Job Review Comic Strips - Page 9
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Dilbert sits at his desk. The Boss peers into Dilbert's cubicle and says, "I want everyone to prepare a presentation for the executive review board. Urgent." Dilbert makes sniffing noises and says, "What's that smell? Yes!!! . . . It's the scent of unnecessary work for a meeting that will be canceled." Wally peers over the cubicle wall and says to Dilbert, "Did you smell the unnecessary work? We can ignore it!" Dilbert replies, "It's like popcorn for the soul." Alice sits in her cubicle thinking, "Urgent."
The caption says, "Performance Review." Tina the Tech Writer sits across from the Boss's desk. The Boss says, "Your main accomplishment was the department newsletter which was both uninteresting and unimportant. You get no raise." Tina looks shocked and says, "The newsletter was YOUR idea, and it's boring because most of the articles are contributed by my idiotic co-workers." The Boss says, "You don't seem to understand the value of teamwork." Tina replies, "I understand its value; it just cost me a two-percent raise."
The Boss, Alice, Wally and Dilbert sit at a conference table. The Boss says, "The executive review board meeting is canceled. I hope you didn't work too hard preparing for it." Alice clenches her teeth and thinks, "Must . . . control fist . . . of . . . death . . ." Wally says, "Unlike Alice, I saw it coming and did no work whatsoever." Alice punches Wally and his head collapses into his shirt. She asks, "Did you see THAT coming, Nostradamus?" Dilbert asks, "What does this do to headcount?"
Dilbert looks over Alice's shoulder at her monitor. Alice points to the screen and says, "The internal job postings are out. Here's a job I'd love." Alice reads, "Experience required: the candidate must be a guy named Eric, pot-bellied, nearsighted, must drive a red Ford Bronco." Dilbert says, "They might have someone in mind already." Alice says, "If I squint . . . and leave my 'control top' pantyhose at home . . ."
Wally sits across from Catbert's desk. Catbert says, "Wally, it might not seem fair that new employees are paid more than you . . ." Catbert continues, "But you could always quit and then reapply for your old job at a higher salary." Wally says angrily, "I just might do that!!" Catbert says, "Would you mind rubbing this catnip all over your body first?"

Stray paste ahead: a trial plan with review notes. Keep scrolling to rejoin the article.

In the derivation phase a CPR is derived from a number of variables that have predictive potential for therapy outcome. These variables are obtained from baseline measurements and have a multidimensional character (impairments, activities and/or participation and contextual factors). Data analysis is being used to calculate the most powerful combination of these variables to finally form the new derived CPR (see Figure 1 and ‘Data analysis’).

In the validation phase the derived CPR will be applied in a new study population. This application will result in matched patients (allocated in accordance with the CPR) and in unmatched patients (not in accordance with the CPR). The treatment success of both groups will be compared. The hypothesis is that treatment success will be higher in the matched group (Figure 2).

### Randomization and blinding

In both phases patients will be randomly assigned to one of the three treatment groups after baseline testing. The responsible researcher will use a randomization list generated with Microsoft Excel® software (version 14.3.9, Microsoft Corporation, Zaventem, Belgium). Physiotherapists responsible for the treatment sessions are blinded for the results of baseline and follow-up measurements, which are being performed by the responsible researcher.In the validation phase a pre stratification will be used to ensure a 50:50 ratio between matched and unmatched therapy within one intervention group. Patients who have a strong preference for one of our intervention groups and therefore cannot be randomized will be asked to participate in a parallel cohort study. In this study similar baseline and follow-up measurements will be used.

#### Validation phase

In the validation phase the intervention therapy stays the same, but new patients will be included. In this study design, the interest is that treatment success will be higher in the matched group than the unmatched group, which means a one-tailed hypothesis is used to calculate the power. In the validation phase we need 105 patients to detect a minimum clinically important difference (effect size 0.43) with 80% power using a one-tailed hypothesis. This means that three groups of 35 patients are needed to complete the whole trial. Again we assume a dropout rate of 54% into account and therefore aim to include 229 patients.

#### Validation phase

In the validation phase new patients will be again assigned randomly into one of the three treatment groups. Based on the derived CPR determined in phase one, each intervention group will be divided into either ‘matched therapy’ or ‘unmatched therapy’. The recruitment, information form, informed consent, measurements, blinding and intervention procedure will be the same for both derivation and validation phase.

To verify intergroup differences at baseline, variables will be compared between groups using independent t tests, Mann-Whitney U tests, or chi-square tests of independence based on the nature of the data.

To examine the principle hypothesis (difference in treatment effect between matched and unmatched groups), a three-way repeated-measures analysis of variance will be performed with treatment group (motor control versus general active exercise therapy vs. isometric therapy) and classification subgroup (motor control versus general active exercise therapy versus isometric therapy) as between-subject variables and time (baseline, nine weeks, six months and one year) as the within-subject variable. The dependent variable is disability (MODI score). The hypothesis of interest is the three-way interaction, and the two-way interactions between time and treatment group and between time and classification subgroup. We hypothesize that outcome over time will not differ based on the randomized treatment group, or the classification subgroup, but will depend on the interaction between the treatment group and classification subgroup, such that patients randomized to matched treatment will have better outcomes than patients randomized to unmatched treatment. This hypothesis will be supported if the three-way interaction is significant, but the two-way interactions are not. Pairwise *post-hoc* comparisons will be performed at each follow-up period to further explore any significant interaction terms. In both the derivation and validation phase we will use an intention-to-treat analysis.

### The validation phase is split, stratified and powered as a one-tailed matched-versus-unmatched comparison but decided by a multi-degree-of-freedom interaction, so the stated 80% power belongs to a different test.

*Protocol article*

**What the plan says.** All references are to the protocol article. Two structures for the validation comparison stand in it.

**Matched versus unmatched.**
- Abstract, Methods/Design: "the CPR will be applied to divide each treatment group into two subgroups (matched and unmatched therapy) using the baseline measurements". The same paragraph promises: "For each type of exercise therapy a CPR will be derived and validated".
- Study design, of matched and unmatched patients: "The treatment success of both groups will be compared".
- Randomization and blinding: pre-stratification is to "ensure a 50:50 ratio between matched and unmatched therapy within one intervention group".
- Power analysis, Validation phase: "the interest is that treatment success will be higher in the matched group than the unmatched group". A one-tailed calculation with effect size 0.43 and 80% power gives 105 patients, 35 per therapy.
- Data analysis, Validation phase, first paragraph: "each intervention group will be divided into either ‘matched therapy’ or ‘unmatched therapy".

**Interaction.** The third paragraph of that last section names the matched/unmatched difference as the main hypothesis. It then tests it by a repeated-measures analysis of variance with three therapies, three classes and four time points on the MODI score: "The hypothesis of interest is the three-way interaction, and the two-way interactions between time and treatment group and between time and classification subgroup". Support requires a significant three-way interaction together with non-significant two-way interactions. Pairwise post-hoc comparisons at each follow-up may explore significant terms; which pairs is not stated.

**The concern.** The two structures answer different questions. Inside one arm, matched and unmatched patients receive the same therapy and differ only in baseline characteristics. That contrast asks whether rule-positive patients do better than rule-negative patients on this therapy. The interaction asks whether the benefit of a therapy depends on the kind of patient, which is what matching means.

Dilbert and Wally stand in the office kitchen. As he pours himself a cup of coffee, Wally says, "So I'm thinking I'll resign, then I'll reapply for my current job at a higher salary." As they walk back to their cubicles, Dilbert says, "That's a good plan except for the fact that you're thoroughly unqualified for your current job." Wally says, "I need to share my unrealistic plans with a friend who isn't an engineer." Dilbert says, "I'm more of a co-worker than a friend, per se."
Wally sits across from Catbert's desk. Catbert says, "According to my sources, you've been enjoying your job, Wally." Wally replies, "It was temporary. I don't know what got into me . . ." Catbert says, "Please refer to page one of the employee manual." Wally reads the manual, "Job satisfaction is the same as stealing from the company." Catbert says, "I'll have to charge you for admission unless I start hearing some shrieks of pain."
Dilbert stands in front of the Boss's desk and says, "Now that job security is a thing of the past, I've noticed that my company loyalty has vanished, too." Dilbert continues, "And when you made my bonus primarily dependent on the blunders of senior management, my motivation fluttered away like a lonely sparrow." The Boss asks, "So your point is?" Dilbert says, "No point. I just didn't have any reason to be working."
The Boss, Dilbert, Wally and Alice sit at a conference table. The Boss says, "If we are to succeed, you must become change masters in an ever-changing, change-adaptive environment." Wally says, "Let me get this straight . . . Every change seems to increase our workload while decreasing our job security and real earnings after inflation . . ." Wally asks, "And the problem is OUR lack of flexibility?" The Boss replies, "Not entirely. There's also your bad morale."